KF: This is a difficult question, because there are things that inspire me everywhere, every day. The people in the market for example, my surroundings, the tropical rainforest I encounter when I get to visit in the interior. Sometimes you want to paint things right away, but sometimes you just store certain images in your memory and do something with them later on. I remember a few years ago seeing a specific scenery, while exercising in the ‘cultuurtuin’ (a type of park/botanical garden in Paramaribo) with friends. There was a beautiful path, colors and lush greenery. I was fascinated and determined to paint that scene, but I never did. I still want to and I might, but a lot has happened around there lately and wonder if the spot is still as it was then.
CE: What is it about nature and daily life that inspire your artwork?
KF: This can be answered similarly to the previous question. I really do see things that inspire me everywhere, every day. Each moment of the day offers things that I would like to record with my art. I love watching the everyday hustle of the people selling their wares on the streets in town or in the various districts for example, but I also love painting historical city scenes based on photographs. I also love to paint the beauty of nature. And then I love that I can take all those images and can choose to combine them, change them or add to them, and use my own creativity and skill to make them interesting and make them mine.
CE: What superpower would you have and why?
KF: I am a religious man and my faith in God is very strong. My wisdom, my power and my inspiration all come from him. I simply use all that he has given to me. He has blessed me with many things, including my talent, and I am thankful for that. I do not wish for any powers above and beyond that.
CE: Do you express yourself creatively in other ways besides painting?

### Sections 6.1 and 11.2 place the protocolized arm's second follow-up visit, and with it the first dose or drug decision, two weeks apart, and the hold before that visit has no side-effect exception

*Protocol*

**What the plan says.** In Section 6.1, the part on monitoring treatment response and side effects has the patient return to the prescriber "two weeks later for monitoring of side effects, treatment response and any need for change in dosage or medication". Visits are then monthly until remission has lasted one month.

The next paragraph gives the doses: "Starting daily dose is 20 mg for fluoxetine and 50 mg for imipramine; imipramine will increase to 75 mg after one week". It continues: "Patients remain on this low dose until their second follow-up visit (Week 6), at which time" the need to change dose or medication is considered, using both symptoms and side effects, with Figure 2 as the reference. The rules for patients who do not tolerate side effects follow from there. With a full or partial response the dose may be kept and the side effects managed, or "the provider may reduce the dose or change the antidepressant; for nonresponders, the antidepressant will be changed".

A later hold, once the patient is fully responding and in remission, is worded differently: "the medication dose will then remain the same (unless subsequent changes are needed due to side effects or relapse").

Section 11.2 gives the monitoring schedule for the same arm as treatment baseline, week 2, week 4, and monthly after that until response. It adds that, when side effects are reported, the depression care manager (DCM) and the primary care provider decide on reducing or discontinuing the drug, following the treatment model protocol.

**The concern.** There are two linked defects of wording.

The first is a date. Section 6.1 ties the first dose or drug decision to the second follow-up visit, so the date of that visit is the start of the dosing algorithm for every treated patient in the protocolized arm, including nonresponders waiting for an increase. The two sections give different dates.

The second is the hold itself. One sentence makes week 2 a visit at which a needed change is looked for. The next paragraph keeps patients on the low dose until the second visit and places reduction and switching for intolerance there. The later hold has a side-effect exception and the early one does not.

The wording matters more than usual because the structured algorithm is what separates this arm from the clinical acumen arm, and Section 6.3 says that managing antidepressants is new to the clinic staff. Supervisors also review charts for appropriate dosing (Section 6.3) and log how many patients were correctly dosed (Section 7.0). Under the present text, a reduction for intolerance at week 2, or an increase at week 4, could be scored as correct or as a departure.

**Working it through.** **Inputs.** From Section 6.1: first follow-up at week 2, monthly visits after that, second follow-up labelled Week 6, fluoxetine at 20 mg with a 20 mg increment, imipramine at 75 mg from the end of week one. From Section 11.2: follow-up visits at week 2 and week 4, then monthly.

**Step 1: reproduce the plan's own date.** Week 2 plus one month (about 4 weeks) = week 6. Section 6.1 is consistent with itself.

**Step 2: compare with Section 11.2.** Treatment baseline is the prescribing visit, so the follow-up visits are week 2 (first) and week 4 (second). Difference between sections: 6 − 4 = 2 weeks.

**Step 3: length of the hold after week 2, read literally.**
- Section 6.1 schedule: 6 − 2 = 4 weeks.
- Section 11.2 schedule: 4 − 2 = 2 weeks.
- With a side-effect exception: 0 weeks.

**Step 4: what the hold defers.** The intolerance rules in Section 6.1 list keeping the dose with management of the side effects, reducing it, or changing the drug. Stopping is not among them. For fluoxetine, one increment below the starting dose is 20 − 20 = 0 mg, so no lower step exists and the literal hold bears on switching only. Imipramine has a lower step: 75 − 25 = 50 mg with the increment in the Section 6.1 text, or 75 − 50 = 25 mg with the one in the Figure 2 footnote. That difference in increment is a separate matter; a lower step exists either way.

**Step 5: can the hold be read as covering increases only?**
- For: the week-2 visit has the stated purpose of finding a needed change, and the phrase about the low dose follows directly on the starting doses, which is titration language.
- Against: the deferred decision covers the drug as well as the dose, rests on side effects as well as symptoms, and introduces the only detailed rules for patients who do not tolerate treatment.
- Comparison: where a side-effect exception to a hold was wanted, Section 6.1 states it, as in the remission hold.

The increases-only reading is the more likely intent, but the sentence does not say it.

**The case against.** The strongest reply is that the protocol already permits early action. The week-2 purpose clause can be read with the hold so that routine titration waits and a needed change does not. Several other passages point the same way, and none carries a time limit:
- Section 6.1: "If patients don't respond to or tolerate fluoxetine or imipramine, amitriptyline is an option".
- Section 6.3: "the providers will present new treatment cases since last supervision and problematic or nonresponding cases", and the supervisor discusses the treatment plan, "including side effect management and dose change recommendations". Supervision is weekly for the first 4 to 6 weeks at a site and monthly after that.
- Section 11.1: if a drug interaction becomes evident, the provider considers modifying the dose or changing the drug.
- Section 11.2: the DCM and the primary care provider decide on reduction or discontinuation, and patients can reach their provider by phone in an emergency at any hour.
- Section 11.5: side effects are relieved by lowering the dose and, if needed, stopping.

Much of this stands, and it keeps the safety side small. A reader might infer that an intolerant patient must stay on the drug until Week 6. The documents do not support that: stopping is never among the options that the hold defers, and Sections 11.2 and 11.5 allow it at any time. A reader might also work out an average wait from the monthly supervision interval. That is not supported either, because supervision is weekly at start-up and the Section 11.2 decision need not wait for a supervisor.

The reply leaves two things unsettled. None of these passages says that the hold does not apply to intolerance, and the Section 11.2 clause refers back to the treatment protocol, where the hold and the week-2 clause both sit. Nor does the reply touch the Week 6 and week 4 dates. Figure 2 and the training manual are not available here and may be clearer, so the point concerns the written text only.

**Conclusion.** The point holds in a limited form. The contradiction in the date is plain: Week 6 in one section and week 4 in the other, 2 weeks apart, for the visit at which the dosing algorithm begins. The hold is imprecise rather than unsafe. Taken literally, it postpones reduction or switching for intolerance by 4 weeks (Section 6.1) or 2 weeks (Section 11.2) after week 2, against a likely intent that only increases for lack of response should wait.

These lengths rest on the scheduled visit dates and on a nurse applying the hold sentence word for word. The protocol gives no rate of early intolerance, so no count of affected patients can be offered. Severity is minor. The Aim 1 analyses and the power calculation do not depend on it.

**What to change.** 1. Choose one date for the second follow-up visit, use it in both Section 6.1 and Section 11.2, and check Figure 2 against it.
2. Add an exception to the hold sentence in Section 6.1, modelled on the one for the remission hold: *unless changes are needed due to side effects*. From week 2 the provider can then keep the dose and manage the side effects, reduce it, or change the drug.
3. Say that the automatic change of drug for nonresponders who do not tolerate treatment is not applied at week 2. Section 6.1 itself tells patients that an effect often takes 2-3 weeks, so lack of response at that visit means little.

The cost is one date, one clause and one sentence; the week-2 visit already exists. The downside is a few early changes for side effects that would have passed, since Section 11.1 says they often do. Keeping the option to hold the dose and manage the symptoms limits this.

KF: In addition to painting I also make prints. I learned various printing techniques when I was studying at the Edna Manley School for the Visual and Performing Arts in Jamaica. I also make three-dimensional art works once in a while. Another important way in which I give expression to my love of art and creativity, is by teaching. Especially teaching children with disabilities or special needs. Seeing the enjoyment that they get from creating art is very fulfilling.
CE: Name three artists you’d like to be compared to.
KF: I consider myself a very simple man. I am always just myself, and I paint how I feel like painting and what I like to paint. People can perhaps inspire you, but I would not want to be compared to others and I would never imitate anyone else’s work. Of course, when I was young and still studying, I would practice techniques by trying to recreate the works of art masters, such as Rembrandt and others, but that was just to test and sharpen my skills. But I have never wanted to be compared to anyone.
CE: In your career to date what are some memories or accomplishments that stick out to you?
KF: Seeing my work somewhere, where I never would have expected to see it, is always particularly satisfying. Several large works of mine for example, have been bought by banks and now hang in their public areas where many people can enjoy them every day. That feels really good. One accomplishment that stands out in my memory is that in 2014, the Surinamese government bought a large painting of mine with a historical scene, titled Markt aan de waterkant, as a gift for the Unasur, then seated in Ecuador. The fact that I can represent my country internationally with my work, is something that I am very proud of.
Untitled 2 Mahogany Extract on Paper Water Nood in Paramaribo 56x42 CM Acrylic Paint on Canvas 310x210 CM
CE: What’s the best piece of advice you’ve been given and by whom?
KF: There is nothing in particular that immediately comes to mind. But I have certainly received many words of encouragement throughout all stages of my life and career. Words that pushed me to keep on going and to give that extra bit of effort, from my mother, my teachers and many others.